by Erica MacDonald

Photo courtesy of Boston Magazine

 

 

Just a hop, skip and a short trip over the bridge into Allston lies Vivant Vintage, a trendy shop that combines the greatest fashion hits of the past decades with what’s walking the runway today. The store supplies its own tagline in sloping white script on its facade: “Vivant Vintage, Home of the Traveling Spectacular.” The shop is quite a spectacle, indeed. Upon entering the store, shoppers are greeted with a wild assortment of knickknacks and carefully selected clothing pieces. To the immediate right, there’s shelves of vintage cameras that serve as the perfect addition for any photographer or collector in your life. To the left, there’s a bountiful selection of vinyl, prime for the perusal of music lovers. The real gem of Vivant Vintage is, of course, the clothing, which dominates the layout of the store from the main floor to the back room and every nook in between.

 

Vivant is no thrift shop, nor is it consignment. The distinction exists in the acquisition, presentation and sale of the items. The owners of the shop travel the country to personally scout, select and purchase vintage items for resale in the shop, meaning that every item in the shop is intentional, unlike larger second-hand stores like the Goodwill or Salvation Army. Vivant’s stock has traveled far and met specific standards to appear in the little Allston shop. The result of this rigorous process is a much finer, curated selection of clothing.

 

This, of course, is most vintage connoisseurs' dream. Rather than rifling through many questionable, low quality items in the hopes of at least one score, shoppers at Vivant are almost guaranteed a good find within minutes of browsing. Not to mention, for the many germaphobes and experienced thrifters out there, the odds of suspicious stains and creepy crawlers in the clothes is drastically lowered. Now, for the convenience of curation and often brand-name clothing, most vintage shops impose a massive upcharge. In New York City or Los Angeles, vintage t-shirts can be in the $50 range, and in some cases, up to three times that price.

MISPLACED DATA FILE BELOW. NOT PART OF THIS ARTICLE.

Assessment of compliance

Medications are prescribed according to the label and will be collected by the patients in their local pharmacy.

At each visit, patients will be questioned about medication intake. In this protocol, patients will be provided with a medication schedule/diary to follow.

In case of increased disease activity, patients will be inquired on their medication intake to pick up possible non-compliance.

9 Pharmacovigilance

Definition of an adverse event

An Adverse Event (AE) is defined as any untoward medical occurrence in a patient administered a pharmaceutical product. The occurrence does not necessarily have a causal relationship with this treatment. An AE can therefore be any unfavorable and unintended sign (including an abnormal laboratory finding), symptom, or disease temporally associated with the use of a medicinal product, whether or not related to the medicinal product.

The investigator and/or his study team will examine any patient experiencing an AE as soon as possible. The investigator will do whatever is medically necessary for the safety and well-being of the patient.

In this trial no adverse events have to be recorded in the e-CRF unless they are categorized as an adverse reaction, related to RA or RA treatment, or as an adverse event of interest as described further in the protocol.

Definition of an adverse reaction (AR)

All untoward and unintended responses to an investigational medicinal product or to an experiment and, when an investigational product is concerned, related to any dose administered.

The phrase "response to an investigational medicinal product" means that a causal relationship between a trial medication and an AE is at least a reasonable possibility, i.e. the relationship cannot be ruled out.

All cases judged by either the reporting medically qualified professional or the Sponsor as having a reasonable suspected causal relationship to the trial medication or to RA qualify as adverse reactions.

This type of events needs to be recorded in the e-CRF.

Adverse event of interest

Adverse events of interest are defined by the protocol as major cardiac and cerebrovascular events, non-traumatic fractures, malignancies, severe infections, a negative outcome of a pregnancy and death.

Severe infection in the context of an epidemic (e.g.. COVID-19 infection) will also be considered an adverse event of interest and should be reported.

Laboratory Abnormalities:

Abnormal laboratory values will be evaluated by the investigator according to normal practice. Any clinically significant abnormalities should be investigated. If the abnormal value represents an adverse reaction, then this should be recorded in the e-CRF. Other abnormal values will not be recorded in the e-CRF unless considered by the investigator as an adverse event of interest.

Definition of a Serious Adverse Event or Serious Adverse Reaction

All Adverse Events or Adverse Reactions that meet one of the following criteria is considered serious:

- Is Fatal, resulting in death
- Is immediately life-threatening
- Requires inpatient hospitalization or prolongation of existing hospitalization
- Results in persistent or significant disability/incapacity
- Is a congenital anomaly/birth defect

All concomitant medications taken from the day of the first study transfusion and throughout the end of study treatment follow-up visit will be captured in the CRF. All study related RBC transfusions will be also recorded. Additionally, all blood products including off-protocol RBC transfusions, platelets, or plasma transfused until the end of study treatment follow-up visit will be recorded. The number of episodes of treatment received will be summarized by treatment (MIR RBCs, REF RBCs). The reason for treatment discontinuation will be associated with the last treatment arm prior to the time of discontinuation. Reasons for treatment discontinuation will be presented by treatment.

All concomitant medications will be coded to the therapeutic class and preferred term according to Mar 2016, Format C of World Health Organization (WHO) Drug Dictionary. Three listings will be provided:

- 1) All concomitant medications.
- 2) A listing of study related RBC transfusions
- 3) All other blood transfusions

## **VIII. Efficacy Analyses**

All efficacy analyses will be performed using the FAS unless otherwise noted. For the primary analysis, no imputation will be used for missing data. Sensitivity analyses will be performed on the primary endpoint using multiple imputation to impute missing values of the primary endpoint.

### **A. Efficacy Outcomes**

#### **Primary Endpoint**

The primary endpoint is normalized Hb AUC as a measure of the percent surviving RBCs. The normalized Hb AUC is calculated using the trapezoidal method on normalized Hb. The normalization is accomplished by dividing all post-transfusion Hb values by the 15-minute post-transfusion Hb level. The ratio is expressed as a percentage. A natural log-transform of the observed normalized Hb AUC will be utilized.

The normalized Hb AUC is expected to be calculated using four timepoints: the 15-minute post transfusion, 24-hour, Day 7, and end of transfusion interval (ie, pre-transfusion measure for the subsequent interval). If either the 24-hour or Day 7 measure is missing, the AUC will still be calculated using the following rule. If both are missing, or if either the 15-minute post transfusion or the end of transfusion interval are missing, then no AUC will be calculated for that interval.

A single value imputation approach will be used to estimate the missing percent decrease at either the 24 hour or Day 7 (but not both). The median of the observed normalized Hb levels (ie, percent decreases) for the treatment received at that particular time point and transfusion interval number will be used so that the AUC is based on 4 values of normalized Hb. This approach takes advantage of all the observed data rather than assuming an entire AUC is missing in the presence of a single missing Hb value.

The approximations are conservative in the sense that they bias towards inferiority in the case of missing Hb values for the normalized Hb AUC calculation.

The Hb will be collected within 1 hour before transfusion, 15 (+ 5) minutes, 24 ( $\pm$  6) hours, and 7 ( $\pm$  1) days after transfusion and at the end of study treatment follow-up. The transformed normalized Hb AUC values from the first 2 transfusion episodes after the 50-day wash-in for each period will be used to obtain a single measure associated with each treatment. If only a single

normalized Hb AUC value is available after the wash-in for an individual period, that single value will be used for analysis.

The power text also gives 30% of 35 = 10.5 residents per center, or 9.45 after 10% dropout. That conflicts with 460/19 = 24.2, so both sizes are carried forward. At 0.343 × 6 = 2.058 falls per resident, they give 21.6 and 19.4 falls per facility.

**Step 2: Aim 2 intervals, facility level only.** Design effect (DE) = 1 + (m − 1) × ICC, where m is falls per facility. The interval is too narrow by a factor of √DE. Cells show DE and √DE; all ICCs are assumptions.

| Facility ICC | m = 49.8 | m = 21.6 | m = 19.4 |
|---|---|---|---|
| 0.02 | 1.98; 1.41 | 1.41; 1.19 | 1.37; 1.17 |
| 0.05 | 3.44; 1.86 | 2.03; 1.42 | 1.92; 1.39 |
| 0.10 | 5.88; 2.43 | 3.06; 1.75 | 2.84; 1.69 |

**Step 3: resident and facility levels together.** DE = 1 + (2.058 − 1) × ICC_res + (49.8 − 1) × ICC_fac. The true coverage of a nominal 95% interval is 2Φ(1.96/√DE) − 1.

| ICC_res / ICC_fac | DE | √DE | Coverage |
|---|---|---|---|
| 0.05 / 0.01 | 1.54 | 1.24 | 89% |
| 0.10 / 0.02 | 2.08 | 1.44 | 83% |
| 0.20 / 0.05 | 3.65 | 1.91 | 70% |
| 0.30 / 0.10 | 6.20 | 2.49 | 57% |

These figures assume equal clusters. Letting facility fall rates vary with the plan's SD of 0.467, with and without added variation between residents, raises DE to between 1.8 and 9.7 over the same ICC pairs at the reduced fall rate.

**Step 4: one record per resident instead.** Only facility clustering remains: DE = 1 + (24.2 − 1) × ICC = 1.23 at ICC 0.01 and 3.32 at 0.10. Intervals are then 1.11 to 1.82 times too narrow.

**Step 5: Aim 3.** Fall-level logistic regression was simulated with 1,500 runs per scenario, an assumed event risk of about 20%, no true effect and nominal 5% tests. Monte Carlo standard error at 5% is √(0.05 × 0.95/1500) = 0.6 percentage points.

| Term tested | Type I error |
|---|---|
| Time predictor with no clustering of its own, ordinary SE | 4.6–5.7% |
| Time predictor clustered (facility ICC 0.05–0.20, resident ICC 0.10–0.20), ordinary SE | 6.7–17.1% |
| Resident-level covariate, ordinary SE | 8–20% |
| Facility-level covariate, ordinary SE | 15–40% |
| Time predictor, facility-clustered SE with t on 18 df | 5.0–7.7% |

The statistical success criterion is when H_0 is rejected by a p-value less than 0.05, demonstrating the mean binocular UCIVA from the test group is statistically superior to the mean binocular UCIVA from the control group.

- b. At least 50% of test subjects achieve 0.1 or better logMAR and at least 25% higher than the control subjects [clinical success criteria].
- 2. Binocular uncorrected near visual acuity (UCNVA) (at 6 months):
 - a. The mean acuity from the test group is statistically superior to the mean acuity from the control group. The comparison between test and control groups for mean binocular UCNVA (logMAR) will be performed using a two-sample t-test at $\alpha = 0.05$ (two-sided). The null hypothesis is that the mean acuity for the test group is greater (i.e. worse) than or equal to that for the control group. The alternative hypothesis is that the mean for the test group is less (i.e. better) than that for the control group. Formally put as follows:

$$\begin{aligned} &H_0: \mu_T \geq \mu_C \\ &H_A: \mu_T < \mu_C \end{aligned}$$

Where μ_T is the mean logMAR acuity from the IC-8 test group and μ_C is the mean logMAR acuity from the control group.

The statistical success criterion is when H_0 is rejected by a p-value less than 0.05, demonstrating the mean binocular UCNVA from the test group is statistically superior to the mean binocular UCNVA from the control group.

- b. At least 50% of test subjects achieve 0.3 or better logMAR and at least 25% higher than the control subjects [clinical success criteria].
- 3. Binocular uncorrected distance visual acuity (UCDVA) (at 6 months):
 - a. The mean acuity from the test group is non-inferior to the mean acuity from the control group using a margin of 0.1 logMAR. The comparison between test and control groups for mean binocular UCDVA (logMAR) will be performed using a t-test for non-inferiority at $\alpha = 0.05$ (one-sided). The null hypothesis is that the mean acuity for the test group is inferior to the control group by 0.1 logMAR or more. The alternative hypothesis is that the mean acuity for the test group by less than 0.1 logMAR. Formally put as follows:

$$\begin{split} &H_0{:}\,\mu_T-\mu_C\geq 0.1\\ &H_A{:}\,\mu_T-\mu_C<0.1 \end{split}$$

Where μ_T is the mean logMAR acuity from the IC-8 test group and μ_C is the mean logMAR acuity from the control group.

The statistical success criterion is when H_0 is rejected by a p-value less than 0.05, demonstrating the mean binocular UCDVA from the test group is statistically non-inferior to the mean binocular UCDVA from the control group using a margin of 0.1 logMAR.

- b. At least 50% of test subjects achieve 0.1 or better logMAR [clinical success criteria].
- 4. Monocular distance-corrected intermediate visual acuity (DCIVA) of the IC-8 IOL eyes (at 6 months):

Vivant, unlike many of its metropolitan competitors, has very reasonable pricing. It’s not

thrift-store low, but it’s not boutique high. The vintage shop strikes a welcome sweet spot where you feel as though you are often getting a deal, or at least paying close to the value of what you’re buying. Pricier items are inevitable, based on the material (leather, intricate beading, etc.), the brand (i.e. Nike or Levi’s) and the desirability of the piece. For the most part, vintage shoppers should be satisfied. Although the shop rarely sees luxury goods, one employee has seen the occasional designer clothing item make its way into the store, so keep your eyes out!

 

Much of the charm of Vivant Vintage stems from the wearability and unquestionable “cool” factor of its stock. The owners clearly have their finger on the fashion pulse of what trends are being revived. The silky slip dress, popularized in the ’90s, has made a strong comeback in the

 

past year or two, and that is reflected by Vivant’s racks. Leather jackets, a vintage staple, line the back room. There’s a rack dedicated to vintage sweatshirts, sporting college logos and some of the biggest sportswear houses of the ’80s, which still dominate current streetwear (e.g.

Champion). From biker tees to velvet gowns, Vivant has it all, and in a surprisingly inclusive range of styles and sizes. The shop is also fairly gender-neutral; there is no “women’s” or “men’s” sections. Your ideal pair of mom jeans might be some dad’s jeans—find your fit and go for it. The shop also caters to trendy accessories, including under-sized sunglasses and over-sized earrings. Happy shopping!

 

Also, Vivant Vintage also does some special events, including haircuts, karaoke and trivia. To keep up, check out their instagram page @vivantvintage.

 

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